For seasoned campers, hikers, climbers, and outdoorsmen propane has some definite drawbacks. For one, it is the most expensive of all the stove fuel alternatives. And if you are going to be camping in cold winter temperatures or at high altitudes, propane won’t work for you because cold temperatures greatly degrade the performance of propane cylinders. Additionally, if you are taking your stove on the trail with you, you won’t like the additional weight of propane cylinders. But having said all those things, propane gas is still easily the most popular fuel among weekend campers. Its combination of convenience and ease of use suit it ideally for most camping families. Cooking with propane does not require measuring, pouring or priming. With propane, just attach the cylinder to your appliance and begin cooking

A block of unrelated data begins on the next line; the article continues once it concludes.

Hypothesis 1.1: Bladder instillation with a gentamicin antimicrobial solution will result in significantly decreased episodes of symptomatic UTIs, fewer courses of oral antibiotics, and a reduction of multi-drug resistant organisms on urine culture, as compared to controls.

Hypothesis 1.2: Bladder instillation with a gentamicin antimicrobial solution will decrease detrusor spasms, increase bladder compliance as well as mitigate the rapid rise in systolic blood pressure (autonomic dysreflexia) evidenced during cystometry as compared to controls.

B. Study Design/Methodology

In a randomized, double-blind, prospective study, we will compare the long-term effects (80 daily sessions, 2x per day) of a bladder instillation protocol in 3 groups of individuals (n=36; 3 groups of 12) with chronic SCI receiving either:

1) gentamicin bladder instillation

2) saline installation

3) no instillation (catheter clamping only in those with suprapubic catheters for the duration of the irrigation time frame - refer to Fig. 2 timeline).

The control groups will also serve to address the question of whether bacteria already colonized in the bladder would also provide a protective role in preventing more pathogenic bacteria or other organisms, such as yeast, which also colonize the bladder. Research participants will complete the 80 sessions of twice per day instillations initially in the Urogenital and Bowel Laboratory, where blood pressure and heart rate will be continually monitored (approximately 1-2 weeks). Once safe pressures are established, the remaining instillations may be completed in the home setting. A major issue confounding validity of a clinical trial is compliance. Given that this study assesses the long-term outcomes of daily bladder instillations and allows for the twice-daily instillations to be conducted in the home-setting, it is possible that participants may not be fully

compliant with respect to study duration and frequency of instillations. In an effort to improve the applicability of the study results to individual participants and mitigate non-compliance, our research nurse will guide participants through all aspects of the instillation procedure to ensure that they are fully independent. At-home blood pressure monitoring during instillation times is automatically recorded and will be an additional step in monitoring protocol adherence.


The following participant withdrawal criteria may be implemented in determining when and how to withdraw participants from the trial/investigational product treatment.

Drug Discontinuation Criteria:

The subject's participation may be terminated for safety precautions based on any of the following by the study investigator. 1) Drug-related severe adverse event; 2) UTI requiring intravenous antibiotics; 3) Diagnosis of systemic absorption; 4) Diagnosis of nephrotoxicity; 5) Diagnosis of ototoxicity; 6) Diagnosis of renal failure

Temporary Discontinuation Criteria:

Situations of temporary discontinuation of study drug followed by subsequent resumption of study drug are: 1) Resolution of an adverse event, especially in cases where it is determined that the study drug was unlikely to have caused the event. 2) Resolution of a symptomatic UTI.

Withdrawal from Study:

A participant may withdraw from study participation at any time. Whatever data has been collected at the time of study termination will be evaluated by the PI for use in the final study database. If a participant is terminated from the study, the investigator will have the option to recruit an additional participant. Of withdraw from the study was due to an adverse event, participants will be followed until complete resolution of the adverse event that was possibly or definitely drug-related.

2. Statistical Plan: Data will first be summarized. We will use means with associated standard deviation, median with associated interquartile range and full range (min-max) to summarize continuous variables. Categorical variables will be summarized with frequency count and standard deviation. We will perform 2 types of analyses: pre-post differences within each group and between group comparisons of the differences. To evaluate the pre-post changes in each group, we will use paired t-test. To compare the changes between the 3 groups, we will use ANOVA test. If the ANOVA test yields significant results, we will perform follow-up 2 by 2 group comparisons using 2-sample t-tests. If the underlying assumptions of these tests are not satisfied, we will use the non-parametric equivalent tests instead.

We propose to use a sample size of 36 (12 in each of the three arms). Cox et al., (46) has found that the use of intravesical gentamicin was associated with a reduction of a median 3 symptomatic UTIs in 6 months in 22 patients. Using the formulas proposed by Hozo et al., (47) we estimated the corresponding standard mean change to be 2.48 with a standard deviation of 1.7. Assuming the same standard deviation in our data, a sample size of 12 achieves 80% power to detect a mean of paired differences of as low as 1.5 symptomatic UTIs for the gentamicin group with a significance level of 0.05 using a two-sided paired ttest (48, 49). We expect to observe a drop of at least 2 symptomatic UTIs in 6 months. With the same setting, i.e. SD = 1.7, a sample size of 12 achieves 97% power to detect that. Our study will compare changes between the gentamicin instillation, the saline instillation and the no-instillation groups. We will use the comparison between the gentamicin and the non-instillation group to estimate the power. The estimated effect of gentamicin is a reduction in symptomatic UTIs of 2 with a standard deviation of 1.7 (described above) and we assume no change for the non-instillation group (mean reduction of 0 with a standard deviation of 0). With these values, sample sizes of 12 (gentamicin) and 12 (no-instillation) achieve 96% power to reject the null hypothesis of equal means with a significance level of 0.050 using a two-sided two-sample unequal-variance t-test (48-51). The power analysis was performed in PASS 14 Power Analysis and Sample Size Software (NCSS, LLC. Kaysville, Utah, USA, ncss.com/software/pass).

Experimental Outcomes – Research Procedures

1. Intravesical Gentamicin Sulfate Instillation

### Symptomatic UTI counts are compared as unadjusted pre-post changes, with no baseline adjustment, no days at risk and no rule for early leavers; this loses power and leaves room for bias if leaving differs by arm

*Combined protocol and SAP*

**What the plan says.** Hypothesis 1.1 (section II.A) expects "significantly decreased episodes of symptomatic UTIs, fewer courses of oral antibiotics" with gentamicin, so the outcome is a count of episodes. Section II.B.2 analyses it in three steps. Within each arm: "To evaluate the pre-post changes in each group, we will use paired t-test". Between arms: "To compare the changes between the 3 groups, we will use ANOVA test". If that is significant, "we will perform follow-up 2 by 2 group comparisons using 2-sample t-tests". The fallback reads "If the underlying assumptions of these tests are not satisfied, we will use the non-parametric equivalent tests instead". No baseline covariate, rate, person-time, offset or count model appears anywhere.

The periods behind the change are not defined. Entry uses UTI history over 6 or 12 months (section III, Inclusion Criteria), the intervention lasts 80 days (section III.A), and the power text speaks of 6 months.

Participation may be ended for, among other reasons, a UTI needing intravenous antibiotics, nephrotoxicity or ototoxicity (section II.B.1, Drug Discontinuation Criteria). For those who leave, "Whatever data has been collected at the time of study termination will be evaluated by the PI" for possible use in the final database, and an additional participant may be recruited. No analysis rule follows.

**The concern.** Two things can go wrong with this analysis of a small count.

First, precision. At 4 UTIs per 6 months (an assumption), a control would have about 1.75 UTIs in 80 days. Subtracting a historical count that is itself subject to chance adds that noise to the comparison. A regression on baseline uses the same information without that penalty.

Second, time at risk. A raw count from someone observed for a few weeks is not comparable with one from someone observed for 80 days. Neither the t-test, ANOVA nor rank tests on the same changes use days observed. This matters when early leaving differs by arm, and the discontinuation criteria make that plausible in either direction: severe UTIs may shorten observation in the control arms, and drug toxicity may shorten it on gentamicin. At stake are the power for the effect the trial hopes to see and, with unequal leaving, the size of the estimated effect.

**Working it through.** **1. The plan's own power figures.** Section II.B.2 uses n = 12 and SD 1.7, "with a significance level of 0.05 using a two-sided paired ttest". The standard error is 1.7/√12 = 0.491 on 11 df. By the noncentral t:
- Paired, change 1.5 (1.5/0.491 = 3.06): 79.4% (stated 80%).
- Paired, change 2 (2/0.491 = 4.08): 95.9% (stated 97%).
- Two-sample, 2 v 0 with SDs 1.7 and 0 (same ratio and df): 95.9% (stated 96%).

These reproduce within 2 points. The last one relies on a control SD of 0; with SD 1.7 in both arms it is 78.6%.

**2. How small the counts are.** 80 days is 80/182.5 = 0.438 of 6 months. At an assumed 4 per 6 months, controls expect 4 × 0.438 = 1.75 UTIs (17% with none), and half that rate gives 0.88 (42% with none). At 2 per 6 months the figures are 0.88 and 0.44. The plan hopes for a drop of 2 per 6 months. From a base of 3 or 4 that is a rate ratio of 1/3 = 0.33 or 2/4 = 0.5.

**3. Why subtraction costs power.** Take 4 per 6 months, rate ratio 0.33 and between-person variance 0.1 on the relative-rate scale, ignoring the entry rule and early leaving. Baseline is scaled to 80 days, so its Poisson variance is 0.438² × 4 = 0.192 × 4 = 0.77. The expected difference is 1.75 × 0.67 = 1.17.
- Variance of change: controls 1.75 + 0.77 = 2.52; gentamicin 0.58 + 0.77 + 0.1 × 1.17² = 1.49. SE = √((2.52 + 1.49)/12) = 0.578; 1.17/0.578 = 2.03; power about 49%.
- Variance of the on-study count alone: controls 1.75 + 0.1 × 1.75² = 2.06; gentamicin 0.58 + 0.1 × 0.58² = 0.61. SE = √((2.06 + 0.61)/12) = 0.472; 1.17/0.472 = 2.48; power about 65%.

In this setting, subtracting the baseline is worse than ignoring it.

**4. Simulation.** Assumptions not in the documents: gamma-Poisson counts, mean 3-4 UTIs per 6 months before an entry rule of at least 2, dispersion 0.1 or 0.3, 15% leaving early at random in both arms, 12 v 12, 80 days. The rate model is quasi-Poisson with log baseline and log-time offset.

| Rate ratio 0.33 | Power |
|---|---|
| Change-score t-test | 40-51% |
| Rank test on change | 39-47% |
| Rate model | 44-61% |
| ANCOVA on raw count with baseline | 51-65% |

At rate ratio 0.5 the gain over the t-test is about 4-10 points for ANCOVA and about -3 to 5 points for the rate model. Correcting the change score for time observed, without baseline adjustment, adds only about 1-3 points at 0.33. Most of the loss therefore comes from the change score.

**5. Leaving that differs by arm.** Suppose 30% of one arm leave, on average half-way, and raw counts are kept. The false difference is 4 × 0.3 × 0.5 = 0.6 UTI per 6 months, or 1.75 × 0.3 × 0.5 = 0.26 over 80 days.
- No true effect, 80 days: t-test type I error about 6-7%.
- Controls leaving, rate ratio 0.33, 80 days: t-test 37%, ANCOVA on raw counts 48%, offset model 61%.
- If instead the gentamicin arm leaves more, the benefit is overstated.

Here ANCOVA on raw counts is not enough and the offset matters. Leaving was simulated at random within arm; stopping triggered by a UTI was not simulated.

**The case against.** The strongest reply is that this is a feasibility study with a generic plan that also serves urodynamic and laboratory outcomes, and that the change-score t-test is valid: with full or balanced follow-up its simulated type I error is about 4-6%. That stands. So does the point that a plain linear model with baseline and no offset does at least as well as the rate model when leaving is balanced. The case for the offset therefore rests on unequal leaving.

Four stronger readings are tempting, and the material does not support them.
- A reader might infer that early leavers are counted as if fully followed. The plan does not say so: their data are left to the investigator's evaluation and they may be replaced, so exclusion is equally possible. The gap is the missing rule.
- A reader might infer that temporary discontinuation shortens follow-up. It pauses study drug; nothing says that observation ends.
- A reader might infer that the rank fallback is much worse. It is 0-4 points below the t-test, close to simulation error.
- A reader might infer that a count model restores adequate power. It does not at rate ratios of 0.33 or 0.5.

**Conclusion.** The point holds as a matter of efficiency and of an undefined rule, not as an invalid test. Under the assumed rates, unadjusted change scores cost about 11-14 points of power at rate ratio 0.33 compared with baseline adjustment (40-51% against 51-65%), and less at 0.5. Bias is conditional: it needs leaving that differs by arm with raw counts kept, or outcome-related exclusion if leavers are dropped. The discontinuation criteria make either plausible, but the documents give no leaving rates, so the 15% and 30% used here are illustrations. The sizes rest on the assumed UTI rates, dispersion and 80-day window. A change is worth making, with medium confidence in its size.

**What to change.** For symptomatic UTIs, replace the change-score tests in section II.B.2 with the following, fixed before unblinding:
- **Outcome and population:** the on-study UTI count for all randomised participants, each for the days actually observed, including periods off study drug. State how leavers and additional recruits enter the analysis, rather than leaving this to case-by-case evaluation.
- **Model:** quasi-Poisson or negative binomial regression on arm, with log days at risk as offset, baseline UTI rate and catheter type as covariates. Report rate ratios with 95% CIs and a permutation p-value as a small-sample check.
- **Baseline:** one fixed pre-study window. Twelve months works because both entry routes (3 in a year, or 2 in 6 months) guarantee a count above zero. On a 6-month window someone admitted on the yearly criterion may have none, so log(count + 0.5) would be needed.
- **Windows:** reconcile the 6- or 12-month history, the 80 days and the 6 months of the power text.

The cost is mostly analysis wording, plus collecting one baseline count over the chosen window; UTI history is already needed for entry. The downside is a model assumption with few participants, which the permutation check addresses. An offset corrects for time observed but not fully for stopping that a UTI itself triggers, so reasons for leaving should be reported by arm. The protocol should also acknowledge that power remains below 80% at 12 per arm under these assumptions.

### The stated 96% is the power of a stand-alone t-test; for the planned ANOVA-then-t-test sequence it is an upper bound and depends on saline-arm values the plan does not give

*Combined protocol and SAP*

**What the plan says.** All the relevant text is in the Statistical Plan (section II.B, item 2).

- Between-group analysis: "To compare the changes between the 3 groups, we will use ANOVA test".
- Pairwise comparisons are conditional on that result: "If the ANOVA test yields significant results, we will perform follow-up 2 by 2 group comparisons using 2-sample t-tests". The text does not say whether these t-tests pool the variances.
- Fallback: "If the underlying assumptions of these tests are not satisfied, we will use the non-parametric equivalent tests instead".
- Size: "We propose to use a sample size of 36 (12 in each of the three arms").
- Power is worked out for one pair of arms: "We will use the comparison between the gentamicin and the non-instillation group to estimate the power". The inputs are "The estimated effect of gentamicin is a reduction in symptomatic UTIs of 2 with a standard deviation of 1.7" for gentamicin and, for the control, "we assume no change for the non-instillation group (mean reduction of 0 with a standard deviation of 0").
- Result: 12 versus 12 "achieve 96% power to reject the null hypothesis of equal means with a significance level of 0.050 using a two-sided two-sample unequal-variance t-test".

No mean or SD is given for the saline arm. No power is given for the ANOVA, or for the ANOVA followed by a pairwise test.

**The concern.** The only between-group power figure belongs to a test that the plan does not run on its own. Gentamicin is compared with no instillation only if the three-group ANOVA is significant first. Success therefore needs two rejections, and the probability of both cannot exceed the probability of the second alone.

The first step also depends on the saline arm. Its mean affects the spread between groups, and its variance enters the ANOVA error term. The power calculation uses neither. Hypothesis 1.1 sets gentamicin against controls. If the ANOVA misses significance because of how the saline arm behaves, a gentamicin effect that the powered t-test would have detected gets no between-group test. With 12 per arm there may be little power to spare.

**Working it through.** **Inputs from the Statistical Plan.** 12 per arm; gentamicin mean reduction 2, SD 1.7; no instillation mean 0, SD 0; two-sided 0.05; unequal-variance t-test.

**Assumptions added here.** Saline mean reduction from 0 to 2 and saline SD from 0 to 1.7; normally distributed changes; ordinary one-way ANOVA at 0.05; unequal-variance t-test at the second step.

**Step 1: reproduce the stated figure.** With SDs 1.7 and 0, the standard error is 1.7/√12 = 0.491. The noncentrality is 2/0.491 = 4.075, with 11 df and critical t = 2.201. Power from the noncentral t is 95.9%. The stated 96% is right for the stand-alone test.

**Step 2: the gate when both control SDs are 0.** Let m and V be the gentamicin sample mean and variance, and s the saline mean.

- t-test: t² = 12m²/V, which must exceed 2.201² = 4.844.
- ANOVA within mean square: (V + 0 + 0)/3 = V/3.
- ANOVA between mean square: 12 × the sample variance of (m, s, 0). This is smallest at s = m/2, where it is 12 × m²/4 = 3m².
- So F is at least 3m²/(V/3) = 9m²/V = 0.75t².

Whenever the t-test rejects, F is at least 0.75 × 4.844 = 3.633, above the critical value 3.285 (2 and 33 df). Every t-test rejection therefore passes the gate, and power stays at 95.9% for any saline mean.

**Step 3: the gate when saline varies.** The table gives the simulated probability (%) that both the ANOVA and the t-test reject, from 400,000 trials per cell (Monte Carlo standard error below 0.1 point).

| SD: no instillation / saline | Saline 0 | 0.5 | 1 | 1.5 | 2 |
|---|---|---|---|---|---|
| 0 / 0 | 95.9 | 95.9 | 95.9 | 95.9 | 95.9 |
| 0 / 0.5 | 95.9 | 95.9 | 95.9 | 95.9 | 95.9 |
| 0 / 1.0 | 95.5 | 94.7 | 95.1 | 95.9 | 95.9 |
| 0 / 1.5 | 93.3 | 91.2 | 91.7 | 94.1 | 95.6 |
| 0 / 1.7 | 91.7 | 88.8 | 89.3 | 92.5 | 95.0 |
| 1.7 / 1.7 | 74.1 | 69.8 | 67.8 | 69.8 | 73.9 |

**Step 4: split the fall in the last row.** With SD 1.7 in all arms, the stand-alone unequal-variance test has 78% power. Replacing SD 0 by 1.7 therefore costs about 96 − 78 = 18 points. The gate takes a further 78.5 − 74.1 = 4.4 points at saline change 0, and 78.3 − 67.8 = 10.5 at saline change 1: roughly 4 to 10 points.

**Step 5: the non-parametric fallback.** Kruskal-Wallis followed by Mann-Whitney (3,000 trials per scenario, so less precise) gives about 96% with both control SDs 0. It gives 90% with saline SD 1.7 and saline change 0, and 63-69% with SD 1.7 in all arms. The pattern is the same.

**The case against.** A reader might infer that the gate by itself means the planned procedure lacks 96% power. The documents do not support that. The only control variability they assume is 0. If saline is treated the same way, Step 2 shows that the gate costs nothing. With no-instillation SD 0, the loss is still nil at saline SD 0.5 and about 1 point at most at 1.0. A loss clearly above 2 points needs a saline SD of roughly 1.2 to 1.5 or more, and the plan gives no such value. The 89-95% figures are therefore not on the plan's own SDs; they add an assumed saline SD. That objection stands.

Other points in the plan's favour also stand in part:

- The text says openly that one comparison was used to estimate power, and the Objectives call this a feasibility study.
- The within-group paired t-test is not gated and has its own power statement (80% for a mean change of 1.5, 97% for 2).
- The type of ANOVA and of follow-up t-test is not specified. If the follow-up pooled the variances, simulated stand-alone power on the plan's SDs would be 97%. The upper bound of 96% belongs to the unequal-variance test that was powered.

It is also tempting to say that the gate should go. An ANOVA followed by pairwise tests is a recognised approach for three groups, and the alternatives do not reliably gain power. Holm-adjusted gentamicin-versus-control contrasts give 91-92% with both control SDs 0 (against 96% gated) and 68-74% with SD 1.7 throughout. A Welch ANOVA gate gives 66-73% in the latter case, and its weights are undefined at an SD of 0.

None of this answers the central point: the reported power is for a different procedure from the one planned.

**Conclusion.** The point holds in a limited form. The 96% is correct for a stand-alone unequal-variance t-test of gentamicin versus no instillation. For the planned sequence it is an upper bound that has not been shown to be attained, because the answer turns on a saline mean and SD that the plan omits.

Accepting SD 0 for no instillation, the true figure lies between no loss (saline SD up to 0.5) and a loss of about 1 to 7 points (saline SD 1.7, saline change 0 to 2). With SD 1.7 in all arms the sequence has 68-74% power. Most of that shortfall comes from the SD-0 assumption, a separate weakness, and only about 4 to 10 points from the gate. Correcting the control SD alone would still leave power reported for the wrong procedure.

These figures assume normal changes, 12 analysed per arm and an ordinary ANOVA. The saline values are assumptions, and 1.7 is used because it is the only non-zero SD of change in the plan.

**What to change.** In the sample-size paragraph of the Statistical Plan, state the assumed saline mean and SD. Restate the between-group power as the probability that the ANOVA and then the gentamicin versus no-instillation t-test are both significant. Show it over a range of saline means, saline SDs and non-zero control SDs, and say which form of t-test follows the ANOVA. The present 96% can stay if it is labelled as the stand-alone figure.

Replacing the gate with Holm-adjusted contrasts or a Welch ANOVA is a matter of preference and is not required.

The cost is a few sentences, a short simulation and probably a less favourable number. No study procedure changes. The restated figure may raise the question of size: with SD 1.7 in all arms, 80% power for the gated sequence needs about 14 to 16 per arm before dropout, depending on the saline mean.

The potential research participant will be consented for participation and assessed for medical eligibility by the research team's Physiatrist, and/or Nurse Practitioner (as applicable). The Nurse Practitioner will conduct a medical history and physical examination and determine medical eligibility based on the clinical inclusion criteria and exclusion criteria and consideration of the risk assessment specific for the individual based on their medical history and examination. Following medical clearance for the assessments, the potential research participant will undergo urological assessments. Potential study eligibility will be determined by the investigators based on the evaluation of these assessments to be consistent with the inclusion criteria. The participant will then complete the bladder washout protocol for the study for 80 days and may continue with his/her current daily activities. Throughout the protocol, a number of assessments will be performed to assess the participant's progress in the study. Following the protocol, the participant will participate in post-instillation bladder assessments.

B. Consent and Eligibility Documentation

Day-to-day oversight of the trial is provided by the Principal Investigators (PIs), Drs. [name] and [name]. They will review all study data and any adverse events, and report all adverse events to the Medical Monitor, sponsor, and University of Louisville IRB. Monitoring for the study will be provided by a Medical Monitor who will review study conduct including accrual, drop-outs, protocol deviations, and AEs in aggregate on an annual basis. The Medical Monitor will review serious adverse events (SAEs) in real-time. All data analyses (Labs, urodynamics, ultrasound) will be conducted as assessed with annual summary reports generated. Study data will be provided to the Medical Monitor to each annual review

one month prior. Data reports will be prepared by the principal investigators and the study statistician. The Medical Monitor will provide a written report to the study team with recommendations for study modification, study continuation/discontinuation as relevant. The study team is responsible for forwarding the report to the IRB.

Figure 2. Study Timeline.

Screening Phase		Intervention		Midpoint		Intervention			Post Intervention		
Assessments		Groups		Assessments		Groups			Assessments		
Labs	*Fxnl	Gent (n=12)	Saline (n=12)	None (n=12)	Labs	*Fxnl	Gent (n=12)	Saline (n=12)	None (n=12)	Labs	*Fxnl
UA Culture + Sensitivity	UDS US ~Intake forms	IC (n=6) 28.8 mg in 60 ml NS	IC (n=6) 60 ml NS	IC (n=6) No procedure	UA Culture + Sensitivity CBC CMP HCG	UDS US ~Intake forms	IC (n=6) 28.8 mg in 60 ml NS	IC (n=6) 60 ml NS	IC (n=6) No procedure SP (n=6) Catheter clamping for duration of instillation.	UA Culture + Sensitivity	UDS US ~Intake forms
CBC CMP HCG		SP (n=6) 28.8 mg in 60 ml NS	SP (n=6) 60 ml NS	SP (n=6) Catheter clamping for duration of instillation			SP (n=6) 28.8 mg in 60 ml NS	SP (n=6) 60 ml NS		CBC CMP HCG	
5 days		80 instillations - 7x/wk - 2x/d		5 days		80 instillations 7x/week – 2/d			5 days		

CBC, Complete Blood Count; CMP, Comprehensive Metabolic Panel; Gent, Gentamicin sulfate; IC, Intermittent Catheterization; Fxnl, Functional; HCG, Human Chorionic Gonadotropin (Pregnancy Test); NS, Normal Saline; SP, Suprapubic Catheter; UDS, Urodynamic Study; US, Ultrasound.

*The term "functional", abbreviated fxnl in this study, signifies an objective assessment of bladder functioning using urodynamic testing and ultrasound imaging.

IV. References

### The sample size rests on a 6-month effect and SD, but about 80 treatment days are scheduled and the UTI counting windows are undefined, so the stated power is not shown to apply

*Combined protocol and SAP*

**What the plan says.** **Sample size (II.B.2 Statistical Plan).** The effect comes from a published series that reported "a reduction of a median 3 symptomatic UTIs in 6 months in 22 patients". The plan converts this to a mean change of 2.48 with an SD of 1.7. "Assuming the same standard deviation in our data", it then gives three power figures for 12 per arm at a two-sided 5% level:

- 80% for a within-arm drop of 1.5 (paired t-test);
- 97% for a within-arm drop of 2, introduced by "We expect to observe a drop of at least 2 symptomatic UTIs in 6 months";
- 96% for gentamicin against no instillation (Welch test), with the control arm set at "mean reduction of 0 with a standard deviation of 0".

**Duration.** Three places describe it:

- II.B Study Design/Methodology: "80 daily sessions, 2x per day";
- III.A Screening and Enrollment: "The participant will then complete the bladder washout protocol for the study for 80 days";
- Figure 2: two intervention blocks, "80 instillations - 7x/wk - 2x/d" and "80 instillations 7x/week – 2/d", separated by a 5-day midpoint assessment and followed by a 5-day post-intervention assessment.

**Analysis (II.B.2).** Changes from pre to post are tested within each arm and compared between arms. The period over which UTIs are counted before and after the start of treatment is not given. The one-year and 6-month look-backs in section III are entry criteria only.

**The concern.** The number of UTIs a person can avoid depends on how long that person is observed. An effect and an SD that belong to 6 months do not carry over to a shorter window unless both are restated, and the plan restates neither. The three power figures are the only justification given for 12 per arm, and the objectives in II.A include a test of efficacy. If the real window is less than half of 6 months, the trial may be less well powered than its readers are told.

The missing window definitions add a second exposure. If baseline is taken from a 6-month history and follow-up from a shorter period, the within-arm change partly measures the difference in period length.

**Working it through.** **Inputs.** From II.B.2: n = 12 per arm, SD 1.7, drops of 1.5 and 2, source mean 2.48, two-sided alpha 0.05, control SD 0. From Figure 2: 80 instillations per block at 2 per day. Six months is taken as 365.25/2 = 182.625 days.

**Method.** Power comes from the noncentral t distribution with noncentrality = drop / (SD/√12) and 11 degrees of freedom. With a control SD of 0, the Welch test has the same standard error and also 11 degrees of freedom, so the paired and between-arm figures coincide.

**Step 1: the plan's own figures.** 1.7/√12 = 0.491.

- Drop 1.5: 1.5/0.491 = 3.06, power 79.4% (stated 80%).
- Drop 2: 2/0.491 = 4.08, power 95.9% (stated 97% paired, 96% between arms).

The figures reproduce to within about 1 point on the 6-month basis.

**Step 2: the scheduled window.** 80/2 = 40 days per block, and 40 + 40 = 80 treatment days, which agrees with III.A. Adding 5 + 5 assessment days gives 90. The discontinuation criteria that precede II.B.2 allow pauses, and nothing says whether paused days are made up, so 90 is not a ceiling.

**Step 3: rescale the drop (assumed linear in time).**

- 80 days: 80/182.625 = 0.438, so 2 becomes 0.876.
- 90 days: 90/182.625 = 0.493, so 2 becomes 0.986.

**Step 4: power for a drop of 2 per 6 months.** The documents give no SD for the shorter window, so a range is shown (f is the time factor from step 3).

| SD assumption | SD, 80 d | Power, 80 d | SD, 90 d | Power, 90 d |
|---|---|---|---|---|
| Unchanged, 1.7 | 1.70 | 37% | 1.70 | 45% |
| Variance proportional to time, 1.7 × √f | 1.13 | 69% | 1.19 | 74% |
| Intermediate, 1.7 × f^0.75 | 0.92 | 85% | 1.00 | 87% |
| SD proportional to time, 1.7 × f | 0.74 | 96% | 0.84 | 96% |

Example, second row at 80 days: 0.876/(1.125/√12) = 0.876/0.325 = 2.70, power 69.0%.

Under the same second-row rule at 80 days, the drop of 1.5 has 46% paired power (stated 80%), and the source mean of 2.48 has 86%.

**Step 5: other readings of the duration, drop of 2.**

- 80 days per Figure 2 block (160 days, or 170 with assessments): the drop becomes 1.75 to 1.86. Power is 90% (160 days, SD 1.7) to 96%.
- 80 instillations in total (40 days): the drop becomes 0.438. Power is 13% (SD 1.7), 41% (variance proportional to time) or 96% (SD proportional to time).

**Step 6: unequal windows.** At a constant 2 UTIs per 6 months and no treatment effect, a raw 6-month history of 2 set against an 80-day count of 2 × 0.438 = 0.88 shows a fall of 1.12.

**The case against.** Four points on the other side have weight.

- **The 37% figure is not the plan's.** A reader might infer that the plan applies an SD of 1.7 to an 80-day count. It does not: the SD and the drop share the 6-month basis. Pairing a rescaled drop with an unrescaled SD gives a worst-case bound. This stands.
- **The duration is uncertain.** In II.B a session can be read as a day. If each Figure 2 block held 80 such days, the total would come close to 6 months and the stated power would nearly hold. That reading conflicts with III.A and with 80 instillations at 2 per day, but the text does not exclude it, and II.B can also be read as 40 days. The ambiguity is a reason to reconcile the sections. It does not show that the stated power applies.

Coleman Propane Stoves
In the years after World War II ended America began work on the U.S. Interstate Highway system and for the first time ever automobiles began to be affordable for most families. These developments gave Americans travel fever. Just about every weekend families around the country loaded up the station wagon and hit the road. Hotel and motel chains and modern travel conveniences were still off in the future, and camping became the overnight travel method of choice. The name “Coleman” was already a household word among thousands of returning GIs, and the Coleman Company was perfectly positioned to benefit from the new travel modus operandi. The Coleman camping stove became the de facto standard for thousands of American campers.
The Coleman 2-burner propane stove has become the most popular portable camping stove in America. Charcoal and matches are unnecessary, and a non-stick grill and a handy windblock system make outdoor cooking a breeze. The convenient propane fueling system and adjustable cooking controls make the Coleman propane camping stove as easy to use as your kitchen range. Regulated propane flow…